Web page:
Matthew Knisley is a PhD candidate in anthropology, with an emphasis in archaeology.  He previously obtained an MA in the social sciences from the University of Chicago and a BA with honors in anthropology from Washington University in St. Louis.  His research has been funded by external grants from the Wenner-Gren Foundation, Fulbright-Hays, and Fulbright-IIE and by the Anthropology Department and Committee on African Studies at the University of Chicago. Knisley focuses broadly on human-environment relations, ranging from the historical archaeology and anthropology of foragers to the Anthropocene.  He is also interested in political ecology and landscape studies, post-coloniality, temporality, and ethnobotany and archaeobotany.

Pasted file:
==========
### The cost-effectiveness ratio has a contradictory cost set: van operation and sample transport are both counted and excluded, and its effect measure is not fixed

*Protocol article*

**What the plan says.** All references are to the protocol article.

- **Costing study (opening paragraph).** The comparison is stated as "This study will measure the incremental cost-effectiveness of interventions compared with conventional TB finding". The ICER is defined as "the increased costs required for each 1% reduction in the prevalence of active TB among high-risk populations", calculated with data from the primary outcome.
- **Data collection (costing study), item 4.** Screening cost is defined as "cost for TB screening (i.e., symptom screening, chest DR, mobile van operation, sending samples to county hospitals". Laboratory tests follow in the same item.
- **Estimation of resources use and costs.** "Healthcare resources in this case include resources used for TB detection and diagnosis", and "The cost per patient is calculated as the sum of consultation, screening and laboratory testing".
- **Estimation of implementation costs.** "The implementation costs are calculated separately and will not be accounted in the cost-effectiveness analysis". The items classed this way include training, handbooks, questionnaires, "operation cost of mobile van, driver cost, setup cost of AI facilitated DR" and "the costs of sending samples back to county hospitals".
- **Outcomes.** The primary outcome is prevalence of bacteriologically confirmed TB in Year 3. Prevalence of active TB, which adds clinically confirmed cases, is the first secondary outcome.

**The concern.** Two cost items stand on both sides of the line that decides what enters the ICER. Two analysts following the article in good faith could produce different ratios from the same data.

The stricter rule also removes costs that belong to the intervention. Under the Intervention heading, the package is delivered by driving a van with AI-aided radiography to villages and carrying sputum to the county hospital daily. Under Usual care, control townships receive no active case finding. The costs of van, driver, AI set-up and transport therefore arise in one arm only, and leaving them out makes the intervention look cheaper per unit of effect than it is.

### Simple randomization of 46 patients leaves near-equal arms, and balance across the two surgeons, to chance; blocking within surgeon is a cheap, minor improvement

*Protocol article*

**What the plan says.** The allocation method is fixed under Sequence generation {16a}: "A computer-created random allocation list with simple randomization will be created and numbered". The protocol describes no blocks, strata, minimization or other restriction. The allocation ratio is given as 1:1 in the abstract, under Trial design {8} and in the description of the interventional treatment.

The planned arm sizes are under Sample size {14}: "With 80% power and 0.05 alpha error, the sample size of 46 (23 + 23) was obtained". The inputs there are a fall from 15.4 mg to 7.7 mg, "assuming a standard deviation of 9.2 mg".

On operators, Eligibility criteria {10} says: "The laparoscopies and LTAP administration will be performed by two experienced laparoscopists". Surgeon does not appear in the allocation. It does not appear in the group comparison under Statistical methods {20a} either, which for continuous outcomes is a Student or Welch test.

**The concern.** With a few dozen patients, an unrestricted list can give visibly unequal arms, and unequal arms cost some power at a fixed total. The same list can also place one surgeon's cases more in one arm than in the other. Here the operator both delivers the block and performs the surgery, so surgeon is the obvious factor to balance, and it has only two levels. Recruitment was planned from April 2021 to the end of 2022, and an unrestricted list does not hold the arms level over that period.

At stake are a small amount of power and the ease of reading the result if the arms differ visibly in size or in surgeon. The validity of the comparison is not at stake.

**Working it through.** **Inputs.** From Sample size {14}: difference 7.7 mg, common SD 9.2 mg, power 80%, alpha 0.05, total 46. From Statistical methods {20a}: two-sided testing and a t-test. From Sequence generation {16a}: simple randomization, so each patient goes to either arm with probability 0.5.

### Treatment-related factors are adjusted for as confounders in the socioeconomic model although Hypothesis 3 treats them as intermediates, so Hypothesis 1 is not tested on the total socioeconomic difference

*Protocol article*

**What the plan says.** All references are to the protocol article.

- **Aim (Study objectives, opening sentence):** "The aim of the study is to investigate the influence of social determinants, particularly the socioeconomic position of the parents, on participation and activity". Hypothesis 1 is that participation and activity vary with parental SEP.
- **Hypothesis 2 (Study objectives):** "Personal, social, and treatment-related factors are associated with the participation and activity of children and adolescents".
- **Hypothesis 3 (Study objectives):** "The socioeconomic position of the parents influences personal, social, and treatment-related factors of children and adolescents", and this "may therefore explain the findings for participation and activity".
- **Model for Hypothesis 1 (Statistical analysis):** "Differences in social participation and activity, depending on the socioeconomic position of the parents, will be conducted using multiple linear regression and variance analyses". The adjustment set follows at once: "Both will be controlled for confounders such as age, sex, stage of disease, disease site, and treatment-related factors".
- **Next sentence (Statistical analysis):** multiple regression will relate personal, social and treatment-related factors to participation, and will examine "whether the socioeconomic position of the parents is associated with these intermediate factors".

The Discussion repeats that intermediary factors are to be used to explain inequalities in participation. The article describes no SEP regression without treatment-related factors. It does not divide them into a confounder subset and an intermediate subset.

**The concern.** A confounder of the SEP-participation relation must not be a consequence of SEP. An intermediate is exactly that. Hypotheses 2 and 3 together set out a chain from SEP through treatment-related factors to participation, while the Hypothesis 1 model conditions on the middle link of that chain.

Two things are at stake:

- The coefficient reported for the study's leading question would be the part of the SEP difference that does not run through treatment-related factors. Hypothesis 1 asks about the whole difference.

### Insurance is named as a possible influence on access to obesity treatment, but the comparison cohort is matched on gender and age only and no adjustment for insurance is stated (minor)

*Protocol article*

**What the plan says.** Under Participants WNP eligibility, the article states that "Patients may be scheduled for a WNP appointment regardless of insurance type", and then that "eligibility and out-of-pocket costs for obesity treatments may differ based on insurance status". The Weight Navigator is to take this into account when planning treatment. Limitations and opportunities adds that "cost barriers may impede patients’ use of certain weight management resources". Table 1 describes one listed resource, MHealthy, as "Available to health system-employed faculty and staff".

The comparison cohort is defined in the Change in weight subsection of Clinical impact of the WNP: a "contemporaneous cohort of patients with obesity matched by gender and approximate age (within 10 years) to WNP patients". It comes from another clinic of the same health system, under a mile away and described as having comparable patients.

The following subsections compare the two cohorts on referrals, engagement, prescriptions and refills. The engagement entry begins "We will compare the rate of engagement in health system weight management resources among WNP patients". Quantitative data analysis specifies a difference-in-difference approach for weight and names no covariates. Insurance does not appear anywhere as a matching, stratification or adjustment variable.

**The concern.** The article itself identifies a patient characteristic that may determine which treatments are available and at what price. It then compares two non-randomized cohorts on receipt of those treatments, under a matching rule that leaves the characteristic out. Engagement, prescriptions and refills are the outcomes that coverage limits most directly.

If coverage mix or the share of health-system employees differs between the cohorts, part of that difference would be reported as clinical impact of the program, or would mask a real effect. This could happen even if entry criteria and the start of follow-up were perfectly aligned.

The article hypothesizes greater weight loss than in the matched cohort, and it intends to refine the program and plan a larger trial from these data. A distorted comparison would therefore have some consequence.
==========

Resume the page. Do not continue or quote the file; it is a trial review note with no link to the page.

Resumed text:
Matthew’s project represents the first archaeological analysis of socio-natural landscapes in the Sandawe homeland of central Tanzania.  This project is generating a basic corpus of data for the last 2,000 years of the region, including material culture inventories and chronologies, settlement patterns, and evidence of vegetation and environmental change.  Traditionally, scholarship has cast the region as an isolated refuge for a remnant forager population until the late pre-colonial period.  By extension, the region has been viewed as a pristine natural environment, which, until recently, was left relatively untouched by human activities.  Reappraising the evidence produced by earlier research, this project hypothesizes instead that the Sandawe homeland has deep historic links to the broader sociopolitical and economic networks of eastern Africa.  Further, the region’s reputation as an ecologically undisturbed hinterland may have resulted from how its inhabitants have engaged with these networks, rather than their isolation from them. This project investigates these hypotheses through a combination of landscape and frontier theory and more recent models of political economic mosaics.  Multiple methods, ranging from survey and excavations to environmental proxy sampling, will help to explore the co-construction of social and ecological geographies. The multi-scalar nature of these datasets allows for an investigation of how local societies have differently organized themselves over time and in relation to broader political economic and ecological networks. This information can further allow for a critical assessment of what representations of the Sandawe homeland, and its inhabitants, as “natural” have entailed historically.